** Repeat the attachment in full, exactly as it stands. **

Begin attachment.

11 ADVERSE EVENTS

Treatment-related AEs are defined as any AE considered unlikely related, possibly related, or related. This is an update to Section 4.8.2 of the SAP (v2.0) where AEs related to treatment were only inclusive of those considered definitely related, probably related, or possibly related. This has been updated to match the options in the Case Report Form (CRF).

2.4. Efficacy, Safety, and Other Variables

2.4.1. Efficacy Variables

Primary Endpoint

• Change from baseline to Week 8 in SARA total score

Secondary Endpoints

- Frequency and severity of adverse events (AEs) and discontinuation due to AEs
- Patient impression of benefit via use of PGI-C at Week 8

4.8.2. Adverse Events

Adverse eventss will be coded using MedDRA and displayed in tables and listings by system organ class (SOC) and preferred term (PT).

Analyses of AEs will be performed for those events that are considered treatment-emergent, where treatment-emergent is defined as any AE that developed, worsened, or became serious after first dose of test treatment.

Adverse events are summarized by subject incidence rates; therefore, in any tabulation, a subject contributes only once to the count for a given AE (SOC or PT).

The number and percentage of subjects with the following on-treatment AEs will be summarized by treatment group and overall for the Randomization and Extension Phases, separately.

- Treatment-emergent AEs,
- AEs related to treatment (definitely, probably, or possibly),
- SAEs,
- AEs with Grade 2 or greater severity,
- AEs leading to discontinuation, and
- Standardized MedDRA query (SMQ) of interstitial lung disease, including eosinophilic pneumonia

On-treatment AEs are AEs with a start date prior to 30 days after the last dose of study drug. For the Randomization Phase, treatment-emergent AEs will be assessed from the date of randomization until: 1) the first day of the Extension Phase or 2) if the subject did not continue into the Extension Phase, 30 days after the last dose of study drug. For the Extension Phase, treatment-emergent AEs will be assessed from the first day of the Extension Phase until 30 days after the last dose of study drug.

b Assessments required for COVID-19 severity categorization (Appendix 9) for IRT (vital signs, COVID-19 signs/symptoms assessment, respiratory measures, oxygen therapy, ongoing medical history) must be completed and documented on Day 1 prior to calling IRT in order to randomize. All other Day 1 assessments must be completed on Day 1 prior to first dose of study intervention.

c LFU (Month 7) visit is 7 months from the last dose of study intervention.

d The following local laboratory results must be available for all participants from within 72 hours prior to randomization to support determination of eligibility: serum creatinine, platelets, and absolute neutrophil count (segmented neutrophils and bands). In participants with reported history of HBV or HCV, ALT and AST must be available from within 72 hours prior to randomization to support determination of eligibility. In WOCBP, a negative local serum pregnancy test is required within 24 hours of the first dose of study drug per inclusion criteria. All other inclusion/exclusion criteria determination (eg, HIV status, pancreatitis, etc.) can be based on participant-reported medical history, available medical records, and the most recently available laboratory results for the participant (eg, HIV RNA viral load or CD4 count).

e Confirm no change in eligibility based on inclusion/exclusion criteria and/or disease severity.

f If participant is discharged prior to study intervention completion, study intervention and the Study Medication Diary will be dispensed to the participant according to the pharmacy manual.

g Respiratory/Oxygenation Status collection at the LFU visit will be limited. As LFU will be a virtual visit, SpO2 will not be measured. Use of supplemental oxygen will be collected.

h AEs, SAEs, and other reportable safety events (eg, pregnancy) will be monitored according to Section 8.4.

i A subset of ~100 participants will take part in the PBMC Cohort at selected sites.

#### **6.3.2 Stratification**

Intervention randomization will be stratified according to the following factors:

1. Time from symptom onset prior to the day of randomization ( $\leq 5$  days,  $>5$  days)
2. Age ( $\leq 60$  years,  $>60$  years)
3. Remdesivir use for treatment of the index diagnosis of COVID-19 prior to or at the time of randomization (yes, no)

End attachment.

11 ADVERSE EVENTS

Treatment-related AEs are defined as any AE considered unlikely related, possibly related, or related. This is an update to Section 4.8.2 of the SAP (v2.0) where AEs related to treatment were only inclusive of those considered definitely related, probably related, or possibly related. This has been updated to match the options in the Case Report Form (CRF).

2.4. Efficacy, Safety, and Other Variables

2.4.1. Efficacy Variables

Primary Endpoint

• Change from baseline to Week 8 in SARA total score

Secondary Endpoints

- Frequency and severity of adverse events (AEs) and discontinuation due to AEs
- Patient impression of benefit via use of PGI-C at Week 8

4.8.2. Adverse Events

Adverse eventss will be coded using MedDRA and displayed in tables and listings by system organ class (SOC) and preferred term (PT).

Analyses of AEs will be performed for those events that are considered treatment-emergent, where treatment-emergent is defined as any AE that developed, worsened, or became serious after first dose of test treatment.

Adverse events are summarized by subject incidence rates; therefore, in any tabulation, a subject contributes only once to the count for a given AE (SOC or PT).

The number and percentage of subjects with the following on-treatment AEs will be summarized by treatment group and overall for the Randomization and Extension Phases, separately.

- Treatment-emergent AEs,
- AEs related to treatment (definitely, probably, or possibly),
- SAEs,
- AEs with Grade 2 or greater severity,
- AEs leading to discontinuation, and
- Standardized MedDRA query (SMQ) of interstitial lung disease, including eosinophilic pneumonia

On-treatment AEs are AEs with a start date prior to 30 days after the last dose of study drug. For the Randomization Phase, treatment-emergent AEs will be assessed from the date of randomization until: 1) the first day of the Extension Phase or 2) if the subject did not continue into the Extension Phase, 30 days after the last dose of study drug. For the Extension Phase, treatment-emergent AEs will be assessed from the first day of the Extension Phase until 30 days after the last dose of study drug.

b Assessments required for COVID-19 severity categorization (Appendix 9) for IRT (vital signs, COVID-19 signs/symptoms assessment, respiratory measures, oxygen therapy, ongoing medical history) must be completed and documented on Day 1 prior to calling IRT in order to randomize. All other Day 1 assessments must be completed on Day 1 prior to first dose of study intervention.

c LFU (Month 7) visit is 7 months from the last dose of study intervention.

d The following local laboratory results must be available for all participants from within 72 hours prior to randomization to support determination of eligibility: serum creatinine, platelets, and absolute neutrophil count (segmented neutrophils and bands). In participants with reported history of HBV or HCV, ALT and AST must be available from within 72 hours prior to randomization to support determination of eligibility. In WOCBP, a negative local serum pregnancy test is required within 24 hours of the first dose of study drug per inclusion criteria. All other inclusion/exclusion criteria determination (eg, HIV status, pancreatitis, etc.) can be based on participant-reported medical history, available medical records, and the most recently available laboratory results for the participant (eg, HIV RNA viral load or CD4 count).

e Confirm no change in eligibility based on inclusion/exclusion criteria and/or disease severity.

f If participant is discharged prior to study intervention completion, study intervention and the Study Medication Diary will be dispensed to the participant according to the pharmacy manual.

g Respiratory/Oxygenation Status collection at the LFU visit will be limited. As LFU will be a virtual visit, SpO2 will not be measured. Use of supplemental oxygen will be collected.

h AEs, SAEs, and other reportable safety events (eg, pregnancy) will be monitored according to Section 8.4.

i A subset of ~100 participants will take part in the PBMC Cohort at selected sites.

#### **6.3.2 Stratification**

Intervention randomization will be stratified according to the following factors:

1. Time from symptom onset prior to the day of randomization ( $\leq 5$  days,  $>5$  days)
2. Age ( $\leq 60$  years,  $>60$  years)
3. Remdesivir use for treatment of the index diagnosis of COVID-19 prior to or at the time of randomization (yes, no)